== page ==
A Look at Next-gen Bi-directional EV Charging
Electric vehicle (EV) batteries often store energy for propulsion and charge using uni-directional setups. There are situations, however, where it may be desirable to redirect energy from the car back to the grid or other equipment. These situations call for bi-directional EV charging instead of uni-directional. Learn more about bi-directional charging and the future of EVs.
Electric vehicle (EV) batteries often store energy for propulsion and charge using uni-directional setups like that in Figure 1 below. There are situations, however, where it may be desirable to redirect energy from the car back to the grid or other equipment. These situations call for bi-directional EV charging instead of uni-directional.
Figure 1. EV charging does not have to go one way: Bi-directional chargers support power transfer applications, such as V2V, V2G, and V2E. Image used courtesy of Pixabay
There is an increasing demand for EVs that support bi-directional chargers, which places the burden of finding effective charger solutions for the next generation of EVs on engineers.
What Is a Bi-directional Charger?
Bi-directional chargers utilize active rectifiers that can invert battery voltage back into AC so the energy is exported elsewhere. These chargers are designed differently than traditional uni-directional chargers and provide several benefits based on the application. Their usefulness is expanding as new products for bi-directional charging come onto the market.
How Bi-directional Converters Work
Bi-directional chargers supply AC/DC in one direction for charging and DC/AC (inverter) in the other direction. The typical bi-directional charger involves two power stages: an AC/DC power factor correction (PFC) stage and a DC/DC stage. Both stages must be bi-directional or additional converters will be required.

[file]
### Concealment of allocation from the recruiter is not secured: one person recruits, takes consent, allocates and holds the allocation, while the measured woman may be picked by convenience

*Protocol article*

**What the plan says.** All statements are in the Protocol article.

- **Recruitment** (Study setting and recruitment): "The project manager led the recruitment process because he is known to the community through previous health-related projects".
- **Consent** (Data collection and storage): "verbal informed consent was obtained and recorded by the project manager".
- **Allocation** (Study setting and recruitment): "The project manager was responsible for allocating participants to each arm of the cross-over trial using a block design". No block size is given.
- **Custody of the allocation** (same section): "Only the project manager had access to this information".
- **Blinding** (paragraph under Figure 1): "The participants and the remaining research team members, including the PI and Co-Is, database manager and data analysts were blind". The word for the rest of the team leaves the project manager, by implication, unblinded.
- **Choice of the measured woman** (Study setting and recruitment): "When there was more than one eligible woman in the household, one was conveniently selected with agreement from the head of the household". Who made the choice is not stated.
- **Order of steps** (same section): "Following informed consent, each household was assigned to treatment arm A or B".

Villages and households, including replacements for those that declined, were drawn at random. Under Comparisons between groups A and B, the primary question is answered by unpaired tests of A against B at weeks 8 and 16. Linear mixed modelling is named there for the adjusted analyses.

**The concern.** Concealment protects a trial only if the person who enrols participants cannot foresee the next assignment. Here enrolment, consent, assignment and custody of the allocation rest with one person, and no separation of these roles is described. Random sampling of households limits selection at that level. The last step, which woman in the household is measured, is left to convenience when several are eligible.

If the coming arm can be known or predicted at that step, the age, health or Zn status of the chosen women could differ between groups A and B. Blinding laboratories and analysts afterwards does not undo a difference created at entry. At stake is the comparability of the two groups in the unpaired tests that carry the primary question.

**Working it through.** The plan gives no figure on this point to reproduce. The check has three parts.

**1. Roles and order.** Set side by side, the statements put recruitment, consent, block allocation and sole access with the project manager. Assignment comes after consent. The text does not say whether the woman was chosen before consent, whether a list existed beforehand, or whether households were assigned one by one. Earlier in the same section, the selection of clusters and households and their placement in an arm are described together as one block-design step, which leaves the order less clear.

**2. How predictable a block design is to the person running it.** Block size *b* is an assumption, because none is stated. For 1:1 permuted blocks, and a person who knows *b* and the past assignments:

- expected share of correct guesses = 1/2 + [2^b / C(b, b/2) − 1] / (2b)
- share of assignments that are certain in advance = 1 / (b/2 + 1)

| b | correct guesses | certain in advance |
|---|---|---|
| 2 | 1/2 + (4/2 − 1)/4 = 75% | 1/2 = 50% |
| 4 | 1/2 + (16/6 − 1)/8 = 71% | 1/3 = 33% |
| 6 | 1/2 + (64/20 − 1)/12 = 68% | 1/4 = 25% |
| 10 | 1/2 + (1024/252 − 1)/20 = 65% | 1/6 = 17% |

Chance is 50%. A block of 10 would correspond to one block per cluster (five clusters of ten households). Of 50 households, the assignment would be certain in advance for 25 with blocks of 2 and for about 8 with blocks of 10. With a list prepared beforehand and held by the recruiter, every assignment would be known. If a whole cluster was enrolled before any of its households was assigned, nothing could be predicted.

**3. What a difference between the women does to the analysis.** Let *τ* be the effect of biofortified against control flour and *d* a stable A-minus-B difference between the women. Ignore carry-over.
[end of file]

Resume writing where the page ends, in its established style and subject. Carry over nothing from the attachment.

For example, dual active bridge topologies enable bi-directional charging in the DC/DC stage– either side of the converter may be controlled as an inverter or rectifier to transfer power across isolation. In such cases, transistor switches replace diodes that typically would rectify output.
Active PFC topologies are rapidly becoming the most common type used in charging applications, primarily due to advancements in semiconductor technology. For EV applications, these are the most common topologies:
- 3-level NPC (Neutral Point Clamped)
- 3-level Vienna, 3-level TNPC (T-type Neutral Point Clamped)
- 3-level ANPC (Active Neutral Point Clamped)
Of the topologies discussed, only the 3-level Vienna does not support bi-directional conversion. In the case of 2- and 3-level topologies supporting bi-direction, the PFC stages use transistor switches instead of diodes so the stage can serve as either an AC/DC converter or a DC/AC inverter.
Uses, Benefits of Bi-directional EV Charging
Bi-directional charging offers many benefits that can enhance the design and usefulness of EV chargers, making new designs from engineers more attractive to end users. The best way to examine the benefits is by reviewing the most common V2X applications.
Vehicle-to-grid (V2G) refers to sending electric power from the batteries in an EV car back to the grid, such as the one shown in Figure 2. V2G requires a DC/AC converter (typically embedded in the EV charger). As EV infrastructure expands and the EV market continues to grow, EVs sitting in parking lots can be used to stabilize electric grids during the day and charge during off-peak hours.
Figure 2. As power grids age, they may not be capable of providing a stable, sufficient power supply–an issue that can be solved through V2G. Image used courtesy of Pixabay